Many years later, I find myself in university, an avid follower of my now distant hometown Sens. The closest I would get to participation in the sport was in high school gym class, playing goal while using the gym’s beat up pads and trying to make ‘glove’ and blocker saves with a forward’s set of gloves. Still, it remains one of my most enjoyed memories of sport, but between hard to erase bad memories of childhood bullies, and concerns about my diabetes, a memory in the past it had remained.
Finally, one day, I found out that it was not just celebrities like Halle Berry and Miss America 1998, Nicole Johnson, who limited the disease’s effect on their lives; hockey players had succeeded too.
The first story I saw one day was on Toby Petersen, now a center with the Stars,
A little more searching, and another success story and video are found in Nick Boynton,
Even current Flyers’ GM Bobby Clarke has made sure that the disease is only a footnote of his 15 season career with Philadelphia. They are far from the only diabetics, far from the only individuals who have fought against any kind of suffering in order to achieve their success, but they are all great examples of overcoming adversity, and certainly one that resounded with me.
It was just three months ago that I first laced up a pair of skates with stick in hand, and joined a beginner ice hockey league. I found energy, healthy life-prolonging activity, excitement, and even more appreciation for the sport I’d only been watching from the sidelines for so long. I gained confidence, skills, and friends, and even picked up Petersen’s pump location to add to and improve my rotation, previous locations having failed me and put my health at risk. Not only do I get to play hockey, but I have been able to work past my concerns about sport, and instead use the activity to better manage my diabetes.
I have never had more fun taking part in sport, and until my body gives out you won’t be able to pry me away from hockey. These three individuals’ stories and my own are only a drop in the bucket, but if ever those drops are the ones that finally give a child (or adult) a full glass of confidence, hope, and joy, the ability to find success, do what they enjoy, and never feel held back, then it will all be worth it.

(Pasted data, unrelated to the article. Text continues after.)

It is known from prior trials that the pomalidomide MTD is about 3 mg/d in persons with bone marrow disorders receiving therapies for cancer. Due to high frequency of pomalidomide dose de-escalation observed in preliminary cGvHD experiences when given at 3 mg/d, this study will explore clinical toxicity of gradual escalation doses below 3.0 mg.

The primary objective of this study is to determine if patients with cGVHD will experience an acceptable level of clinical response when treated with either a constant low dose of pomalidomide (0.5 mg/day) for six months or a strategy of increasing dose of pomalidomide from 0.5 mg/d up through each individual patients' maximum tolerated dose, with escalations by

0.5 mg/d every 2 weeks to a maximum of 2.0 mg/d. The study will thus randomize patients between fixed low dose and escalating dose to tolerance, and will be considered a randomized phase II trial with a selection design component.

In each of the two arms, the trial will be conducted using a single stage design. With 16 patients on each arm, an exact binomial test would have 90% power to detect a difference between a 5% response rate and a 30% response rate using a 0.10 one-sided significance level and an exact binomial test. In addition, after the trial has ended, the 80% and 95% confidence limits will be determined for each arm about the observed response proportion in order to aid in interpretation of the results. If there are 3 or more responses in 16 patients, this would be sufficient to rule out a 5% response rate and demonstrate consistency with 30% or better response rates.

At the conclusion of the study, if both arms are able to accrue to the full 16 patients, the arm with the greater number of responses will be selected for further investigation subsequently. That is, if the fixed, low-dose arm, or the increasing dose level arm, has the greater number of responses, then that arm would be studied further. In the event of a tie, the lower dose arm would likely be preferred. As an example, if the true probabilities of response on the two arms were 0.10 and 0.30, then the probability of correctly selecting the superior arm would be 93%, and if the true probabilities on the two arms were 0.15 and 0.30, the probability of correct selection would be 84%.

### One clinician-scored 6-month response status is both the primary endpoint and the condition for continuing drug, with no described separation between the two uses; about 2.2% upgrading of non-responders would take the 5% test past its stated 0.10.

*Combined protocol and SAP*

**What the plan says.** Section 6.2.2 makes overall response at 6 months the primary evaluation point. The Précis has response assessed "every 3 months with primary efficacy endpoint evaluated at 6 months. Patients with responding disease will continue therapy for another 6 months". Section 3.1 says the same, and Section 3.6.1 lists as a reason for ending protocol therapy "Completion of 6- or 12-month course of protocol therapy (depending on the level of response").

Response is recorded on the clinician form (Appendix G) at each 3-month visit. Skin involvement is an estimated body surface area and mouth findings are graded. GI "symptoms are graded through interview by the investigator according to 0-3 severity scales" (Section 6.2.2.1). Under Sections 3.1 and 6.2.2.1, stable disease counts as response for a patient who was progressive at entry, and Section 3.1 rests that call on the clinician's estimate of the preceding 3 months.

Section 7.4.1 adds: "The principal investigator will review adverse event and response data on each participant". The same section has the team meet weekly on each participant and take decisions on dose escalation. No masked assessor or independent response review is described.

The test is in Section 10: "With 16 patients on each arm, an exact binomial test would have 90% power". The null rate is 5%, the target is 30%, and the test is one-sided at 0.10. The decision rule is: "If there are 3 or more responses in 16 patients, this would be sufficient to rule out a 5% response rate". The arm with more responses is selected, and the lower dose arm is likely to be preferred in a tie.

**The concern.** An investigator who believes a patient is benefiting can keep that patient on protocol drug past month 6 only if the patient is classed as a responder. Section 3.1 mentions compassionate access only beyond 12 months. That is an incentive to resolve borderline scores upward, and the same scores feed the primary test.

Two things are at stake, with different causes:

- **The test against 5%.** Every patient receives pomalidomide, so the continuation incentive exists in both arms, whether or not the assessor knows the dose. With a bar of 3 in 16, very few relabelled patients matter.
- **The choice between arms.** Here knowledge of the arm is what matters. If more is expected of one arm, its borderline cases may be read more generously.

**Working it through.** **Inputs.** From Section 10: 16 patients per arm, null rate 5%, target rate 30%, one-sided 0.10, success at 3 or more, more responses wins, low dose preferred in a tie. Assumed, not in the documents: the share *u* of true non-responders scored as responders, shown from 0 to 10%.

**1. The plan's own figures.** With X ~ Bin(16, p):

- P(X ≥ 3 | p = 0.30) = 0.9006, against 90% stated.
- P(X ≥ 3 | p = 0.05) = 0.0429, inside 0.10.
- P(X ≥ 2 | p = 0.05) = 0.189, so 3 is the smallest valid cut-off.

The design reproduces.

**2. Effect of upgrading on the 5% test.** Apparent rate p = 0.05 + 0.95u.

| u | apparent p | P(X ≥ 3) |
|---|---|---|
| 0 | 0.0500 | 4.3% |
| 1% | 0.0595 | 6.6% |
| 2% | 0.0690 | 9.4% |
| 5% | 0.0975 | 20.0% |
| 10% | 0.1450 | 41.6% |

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Native of Northern California. Hockey fan since 1998... sort of... there's a hiatus in there that I still can't explain.
I want to know about anything and everything related to the sport and the spectacle. I watch, I react, I write it down.
My interest in the Sharks was initially a matter of geographic convenience and regional loyalty because that seemed to be how it worked. I had no prior interest (at all-- AT ALL) in professional sports of any kind. When I met hockey, it might have set off a chain reaction of general sports fandom. It hasn't, I don't think it will. At all.
Since then, that interest developed into full blown (mostly sort of usually almost completely) exclusive loyalty to the Sharks.
I started blogging a couple years ago on wordpress. I still occasionally put things there that I don't think fit here because they are not about the Sharks. Wherever my words wander, here on Kuklas Korner, they will (usually) hang on to a teal thread.
I can be found in cyberspace on Twitter @petshark47, or emailed at email@example.com